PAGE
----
27 March. Full storage tanks of liquefied natural gas (LNG) in India have prompted GAIL (India) Ltd to sell a US cargo bound for the Asian nation to northwest Europe. The sale of a cargo already on the water is the latest example of an oversupplied LNG market that has resulted in Asian spot LNG prices falling to an almost three-year low of around $4.30 per million metric British thermal units (mmBtu). It also signals that India’s LNG demand, considered substantial compared to northeast Asia, is weaker than expected. The cargo on board of the Meridian Spirit that loaded at the US Cove Point plant on 20 March was offered in a tender on 25 March when it was crossing the Atlantic Ocean. GAIL has 20-year deals to buy 5.8 million tonnes (mt) a year of US LNG, split between Dominion Energy’s Cove Point plant and Cheniere Energy’s Sabine Pass site. The Meridian Spirit is expected to be used by GAIL to load a new cargo in the US Gulf in mid-May. Indian Oil Corp (IOC) is looking to buy a mid-May delivery cargo. Petronet is looking for three cargoes for delivery between July and December. Regasification capacity has constrained LNG imports in India in recent years. India has four terminals receiving LNG on the West coast. India’s first East coast terminal Ennore was commissioned by IOC this month. Two more terminals, GSPC’s Mundra and H Energy’s Jaigarh, are expected to start up this year.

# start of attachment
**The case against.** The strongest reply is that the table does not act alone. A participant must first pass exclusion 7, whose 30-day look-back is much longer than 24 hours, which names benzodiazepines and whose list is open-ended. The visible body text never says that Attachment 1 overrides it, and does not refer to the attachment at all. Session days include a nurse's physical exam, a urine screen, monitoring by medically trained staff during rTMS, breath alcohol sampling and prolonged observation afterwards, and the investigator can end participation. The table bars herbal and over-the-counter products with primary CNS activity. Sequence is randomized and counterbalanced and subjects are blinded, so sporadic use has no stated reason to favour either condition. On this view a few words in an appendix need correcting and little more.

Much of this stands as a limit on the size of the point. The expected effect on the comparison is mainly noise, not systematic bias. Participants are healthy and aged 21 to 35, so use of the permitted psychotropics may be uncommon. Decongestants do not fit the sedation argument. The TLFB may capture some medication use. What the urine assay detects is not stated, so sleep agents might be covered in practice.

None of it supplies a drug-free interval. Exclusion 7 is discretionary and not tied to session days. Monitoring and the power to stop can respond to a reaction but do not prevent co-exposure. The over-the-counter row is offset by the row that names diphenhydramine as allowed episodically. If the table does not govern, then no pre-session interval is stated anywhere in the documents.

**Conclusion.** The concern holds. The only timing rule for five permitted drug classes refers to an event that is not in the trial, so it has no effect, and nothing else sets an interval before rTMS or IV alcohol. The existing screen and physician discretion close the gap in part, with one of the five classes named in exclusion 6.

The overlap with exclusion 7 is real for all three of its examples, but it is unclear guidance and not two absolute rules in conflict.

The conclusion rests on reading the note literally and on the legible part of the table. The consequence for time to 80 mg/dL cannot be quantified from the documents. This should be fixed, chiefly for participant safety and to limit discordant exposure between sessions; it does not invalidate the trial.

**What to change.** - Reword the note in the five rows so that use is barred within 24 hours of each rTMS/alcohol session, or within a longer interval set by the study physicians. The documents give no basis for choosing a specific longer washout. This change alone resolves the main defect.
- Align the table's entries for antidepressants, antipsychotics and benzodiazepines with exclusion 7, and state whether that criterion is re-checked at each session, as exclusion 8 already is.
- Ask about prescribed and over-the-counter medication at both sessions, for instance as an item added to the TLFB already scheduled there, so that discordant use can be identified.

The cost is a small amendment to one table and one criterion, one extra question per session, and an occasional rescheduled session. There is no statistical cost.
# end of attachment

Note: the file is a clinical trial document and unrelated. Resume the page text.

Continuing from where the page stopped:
27 March. The recent award of city gas distribution (CGD) rights to Oil Marketing Companies (OMCs) such as Indian Oil Corp (IOC) and Bharat Petroleum Corp Ltd (BPCL) will help them diversify and maintain their market shares in the domestic cooking and auto fuel markets over the long term, according to Fitch Ratings. IOC and Hindustan Petroleum Corp Ltd (HPCL) won CGD rights in nine geographical areas each last month, and BPCL got rights to two areas. BPCL won the rights to 11 geographical areas in a previous auction in September 2018 as well. Fitch said it expects the state-owned oil marketing companies' increased presence in city gas distribution to help them diversify from their oil refining and marketing business and reinforce their existing strong positions in the auto fuel market, with piped natural gas (PNG) usage gradually competing with auto fuels and replacing liquefied petroleum gas in the domestic cooking fuel market. Natural gas consumption increased by about 3 percent in the April 2018-January 2019 period and 4.5 percent in the financial year ended March 2018.